We should adopt a policy advocating reform of Question Time.
It does not serve its purpose. It does not set an example for public debate. It should be completely re-thought.
I spent a number of days in the Federal Parliament this year and it’s not pretty. What you miss on TV but understand watching the whole chamber is the animalistic nature of it.
Two packs of animals. Someone runs up to the other pack, bares their teeth, then scurries back to their pack. It is a contest of intimidation. When a weakness is detected in a pack, the voices of the opposing pack rise up in catcall and ridicule. They sniff blood; the volume of animal noises increases. It is what I imagine a stoning is like.
Almost every question from the opposition attempts to embarrass the government, not solicit information. The repetition is sickening. Questions are repeated with minor variations so as to find a weak spot and dictate the news cycle.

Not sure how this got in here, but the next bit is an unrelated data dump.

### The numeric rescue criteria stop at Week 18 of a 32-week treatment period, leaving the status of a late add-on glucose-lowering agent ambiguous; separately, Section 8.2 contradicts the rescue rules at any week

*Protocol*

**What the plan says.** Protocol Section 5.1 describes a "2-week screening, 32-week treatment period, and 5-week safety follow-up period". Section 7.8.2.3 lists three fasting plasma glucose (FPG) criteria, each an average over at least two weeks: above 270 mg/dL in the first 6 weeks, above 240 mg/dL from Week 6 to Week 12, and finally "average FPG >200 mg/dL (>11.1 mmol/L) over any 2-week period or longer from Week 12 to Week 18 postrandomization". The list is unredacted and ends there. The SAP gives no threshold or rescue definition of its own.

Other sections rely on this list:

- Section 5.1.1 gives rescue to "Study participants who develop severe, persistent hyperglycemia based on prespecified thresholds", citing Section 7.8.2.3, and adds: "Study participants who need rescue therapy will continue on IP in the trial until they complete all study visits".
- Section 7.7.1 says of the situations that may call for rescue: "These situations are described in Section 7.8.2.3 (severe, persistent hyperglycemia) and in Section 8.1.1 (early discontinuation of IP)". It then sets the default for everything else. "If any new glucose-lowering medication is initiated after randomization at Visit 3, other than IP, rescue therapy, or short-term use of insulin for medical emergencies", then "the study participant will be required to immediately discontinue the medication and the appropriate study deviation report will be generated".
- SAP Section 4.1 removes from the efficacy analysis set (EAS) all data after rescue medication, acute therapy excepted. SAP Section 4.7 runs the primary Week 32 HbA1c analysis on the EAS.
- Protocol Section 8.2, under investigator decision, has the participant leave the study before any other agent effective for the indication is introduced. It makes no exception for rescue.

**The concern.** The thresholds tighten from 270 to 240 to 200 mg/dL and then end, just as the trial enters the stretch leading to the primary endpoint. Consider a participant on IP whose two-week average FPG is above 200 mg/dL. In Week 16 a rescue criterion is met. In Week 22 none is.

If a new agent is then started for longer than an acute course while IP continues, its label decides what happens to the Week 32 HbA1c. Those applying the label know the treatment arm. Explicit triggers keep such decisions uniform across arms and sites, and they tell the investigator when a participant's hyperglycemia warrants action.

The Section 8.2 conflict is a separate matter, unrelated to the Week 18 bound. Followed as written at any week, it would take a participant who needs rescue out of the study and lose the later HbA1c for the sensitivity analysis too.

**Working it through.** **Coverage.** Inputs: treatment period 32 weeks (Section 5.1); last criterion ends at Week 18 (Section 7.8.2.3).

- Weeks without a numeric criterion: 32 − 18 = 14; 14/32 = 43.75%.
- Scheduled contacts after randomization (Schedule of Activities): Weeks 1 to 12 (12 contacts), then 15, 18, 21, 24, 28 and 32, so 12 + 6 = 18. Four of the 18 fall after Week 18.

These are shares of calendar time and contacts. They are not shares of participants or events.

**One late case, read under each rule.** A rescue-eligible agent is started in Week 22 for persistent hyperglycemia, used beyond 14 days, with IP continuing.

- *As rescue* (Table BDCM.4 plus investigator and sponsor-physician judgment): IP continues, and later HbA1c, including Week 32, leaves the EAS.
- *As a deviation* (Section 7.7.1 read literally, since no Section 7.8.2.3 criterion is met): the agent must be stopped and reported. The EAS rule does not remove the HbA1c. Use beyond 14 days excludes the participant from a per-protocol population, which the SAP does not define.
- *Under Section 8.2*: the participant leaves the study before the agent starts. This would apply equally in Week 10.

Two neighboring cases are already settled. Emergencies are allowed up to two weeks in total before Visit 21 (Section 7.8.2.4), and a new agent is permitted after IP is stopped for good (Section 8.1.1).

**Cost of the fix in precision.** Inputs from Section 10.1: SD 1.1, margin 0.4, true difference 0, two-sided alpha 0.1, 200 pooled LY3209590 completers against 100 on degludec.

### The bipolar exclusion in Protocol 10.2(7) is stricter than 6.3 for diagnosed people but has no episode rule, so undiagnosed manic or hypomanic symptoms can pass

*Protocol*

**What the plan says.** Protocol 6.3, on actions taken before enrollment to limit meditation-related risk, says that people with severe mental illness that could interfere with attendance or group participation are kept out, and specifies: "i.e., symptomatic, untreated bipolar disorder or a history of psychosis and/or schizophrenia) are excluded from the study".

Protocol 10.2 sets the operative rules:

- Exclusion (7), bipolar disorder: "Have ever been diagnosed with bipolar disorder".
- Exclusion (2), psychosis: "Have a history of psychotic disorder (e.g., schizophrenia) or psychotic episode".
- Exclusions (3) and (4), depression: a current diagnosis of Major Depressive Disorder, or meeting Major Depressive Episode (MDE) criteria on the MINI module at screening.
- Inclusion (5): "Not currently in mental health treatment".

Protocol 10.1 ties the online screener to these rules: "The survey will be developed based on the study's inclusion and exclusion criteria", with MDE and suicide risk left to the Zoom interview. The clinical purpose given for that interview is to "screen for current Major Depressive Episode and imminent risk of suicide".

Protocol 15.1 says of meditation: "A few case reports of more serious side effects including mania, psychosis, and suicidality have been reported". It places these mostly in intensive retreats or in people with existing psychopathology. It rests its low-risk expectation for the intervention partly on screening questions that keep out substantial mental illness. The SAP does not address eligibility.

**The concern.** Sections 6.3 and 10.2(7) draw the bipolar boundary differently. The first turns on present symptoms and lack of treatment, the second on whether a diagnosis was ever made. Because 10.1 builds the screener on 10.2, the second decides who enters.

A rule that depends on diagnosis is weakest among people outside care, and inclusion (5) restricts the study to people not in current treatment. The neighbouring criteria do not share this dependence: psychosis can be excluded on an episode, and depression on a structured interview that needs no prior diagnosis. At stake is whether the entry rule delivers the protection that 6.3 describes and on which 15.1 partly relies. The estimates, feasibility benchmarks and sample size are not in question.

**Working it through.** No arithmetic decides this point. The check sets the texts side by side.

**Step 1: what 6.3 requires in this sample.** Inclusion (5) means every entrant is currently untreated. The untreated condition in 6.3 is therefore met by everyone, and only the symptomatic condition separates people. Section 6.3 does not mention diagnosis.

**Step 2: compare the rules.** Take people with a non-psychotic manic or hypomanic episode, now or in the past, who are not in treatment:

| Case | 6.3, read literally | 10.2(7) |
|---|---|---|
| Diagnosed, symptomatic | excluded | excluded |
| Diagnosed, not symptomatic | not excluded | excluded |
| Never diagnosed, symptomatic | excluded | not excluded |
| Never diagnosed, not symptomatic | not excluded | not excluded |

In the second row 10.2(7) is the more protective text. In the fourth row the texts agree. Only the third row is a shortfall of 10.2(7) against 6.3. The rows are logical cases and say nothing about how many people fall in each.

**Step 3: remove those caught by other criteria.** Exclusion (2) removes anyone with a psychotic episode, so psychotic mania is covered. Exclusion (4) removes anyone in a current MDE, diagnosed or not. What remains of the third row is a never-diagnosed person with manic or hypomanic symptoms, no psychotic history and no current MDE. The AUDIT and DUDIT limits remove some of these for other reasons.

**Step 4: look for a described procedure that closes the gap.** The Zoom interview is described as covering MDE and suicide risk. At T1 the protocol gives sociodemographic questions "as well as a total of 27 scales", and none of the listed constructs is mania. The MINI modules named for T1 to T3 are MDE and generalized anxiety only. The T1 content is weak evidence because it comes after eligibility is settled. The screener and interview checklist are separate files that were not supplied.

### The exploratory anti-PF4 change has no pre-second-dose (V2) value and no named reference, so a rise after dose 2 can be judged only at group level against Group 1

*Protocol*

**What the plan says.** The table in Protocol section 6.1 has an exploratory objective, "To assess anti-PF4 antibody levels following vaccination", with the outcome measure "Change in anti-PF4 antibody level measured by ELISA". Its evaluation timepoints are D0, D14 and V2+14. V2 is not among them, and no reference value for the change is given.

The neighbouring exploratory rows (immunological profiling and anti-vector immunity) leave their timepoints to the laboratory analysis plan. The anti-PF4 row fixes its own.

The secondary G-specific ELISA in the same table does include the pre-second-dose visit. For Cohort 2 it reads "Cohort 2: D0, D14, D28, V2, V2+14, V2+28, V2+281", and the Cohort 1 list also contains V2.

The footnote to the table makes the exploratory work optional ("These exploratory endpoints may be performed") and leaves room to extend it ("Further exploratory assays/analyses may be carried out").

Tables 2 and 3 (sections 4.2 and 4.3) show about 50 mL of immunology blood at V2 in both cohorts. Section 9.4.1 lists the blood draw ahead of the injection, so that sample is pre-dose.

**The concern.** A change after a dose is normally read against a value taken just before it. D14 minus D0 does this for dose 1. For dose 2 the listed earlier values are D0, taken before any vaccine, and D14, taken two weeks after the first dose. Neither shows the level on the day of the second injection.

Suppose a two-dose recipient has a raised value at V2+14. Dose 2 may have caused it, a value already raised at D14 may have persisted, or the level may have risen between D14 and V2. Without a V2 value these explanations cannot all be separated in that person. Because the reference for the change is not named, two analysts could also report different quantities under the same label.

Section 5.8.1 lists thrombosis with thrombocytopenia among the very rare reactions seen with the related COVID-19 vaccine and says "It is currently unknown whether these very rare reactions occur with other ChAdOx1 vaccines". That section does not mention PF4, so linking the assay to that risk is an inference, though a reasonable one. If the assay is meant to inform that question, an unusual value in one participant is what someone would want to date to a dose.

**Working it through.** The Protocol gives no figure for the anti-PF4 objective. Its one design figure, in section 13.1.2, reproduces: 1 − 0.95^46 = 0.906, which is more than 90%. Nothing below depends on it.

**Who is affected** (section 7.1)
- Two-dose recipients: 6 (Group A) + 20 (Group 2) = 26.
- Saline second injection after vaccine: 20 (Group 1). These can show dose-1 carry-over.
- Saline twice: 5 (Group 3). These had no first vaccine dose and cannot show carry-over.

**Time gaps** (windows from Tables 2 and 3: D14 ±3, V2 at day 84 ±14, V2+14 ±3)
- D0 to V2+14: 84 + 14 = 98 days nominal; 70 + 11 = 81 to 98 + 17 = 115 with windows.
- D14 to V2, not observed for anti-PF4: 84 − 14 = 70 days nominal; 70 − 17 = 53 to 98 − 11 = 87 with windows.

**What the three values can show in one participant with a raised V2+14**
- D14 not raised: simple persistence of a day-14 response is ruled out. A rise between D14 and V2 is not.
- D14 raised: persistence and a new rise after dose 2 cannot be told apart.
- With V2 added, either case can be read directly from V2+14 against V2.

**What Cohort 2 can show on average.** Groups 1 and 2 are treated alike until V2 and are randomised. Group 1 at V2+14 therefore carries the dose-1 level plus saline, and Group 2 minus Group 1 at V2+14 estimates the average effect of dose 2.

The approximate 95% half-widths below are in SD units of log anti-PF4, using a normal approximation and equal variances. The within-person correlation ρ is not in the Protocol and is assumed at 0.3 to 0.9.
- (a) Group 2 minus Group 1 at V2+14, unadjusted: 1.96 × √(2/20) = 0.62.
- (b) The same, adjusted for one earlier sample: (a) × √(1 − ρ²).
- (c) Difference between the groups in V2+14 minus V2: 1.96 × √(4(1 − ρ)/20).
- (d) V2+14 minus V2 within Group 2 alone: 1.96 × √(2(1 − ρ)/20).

Questions are almost all about the past. The questioners want to find an inconsistency, a failure, a lie. They want to attack. They want the media to righteously demolish their enemy.
Almost every answer blunts the attack by speaking for as long and indirectly as possible. When the government asks a question of itself it is designed to use up time and talk positively about accomplishments. Or about the failings of the opposition in previous years. Answers are press releases. How many thousands of bureaucratic hours are wasted in this?
I watched David Cameron in the House of Commons the day he answered 138 questions from the Opposition about phone hacking. Short, direct answers. The British Parliament is not perfect; it is adversarial and backwards-looking like ours, but there is respect and debate that is a level above what happens in Australia. Find me a politician that says different.
All of Australia talks about the brattish, churlish, unproductive, attention-seeking nature of Question Time. We should petition the Parliament for change.
Photo sourced from MystifyMe Concert Photography (Troy).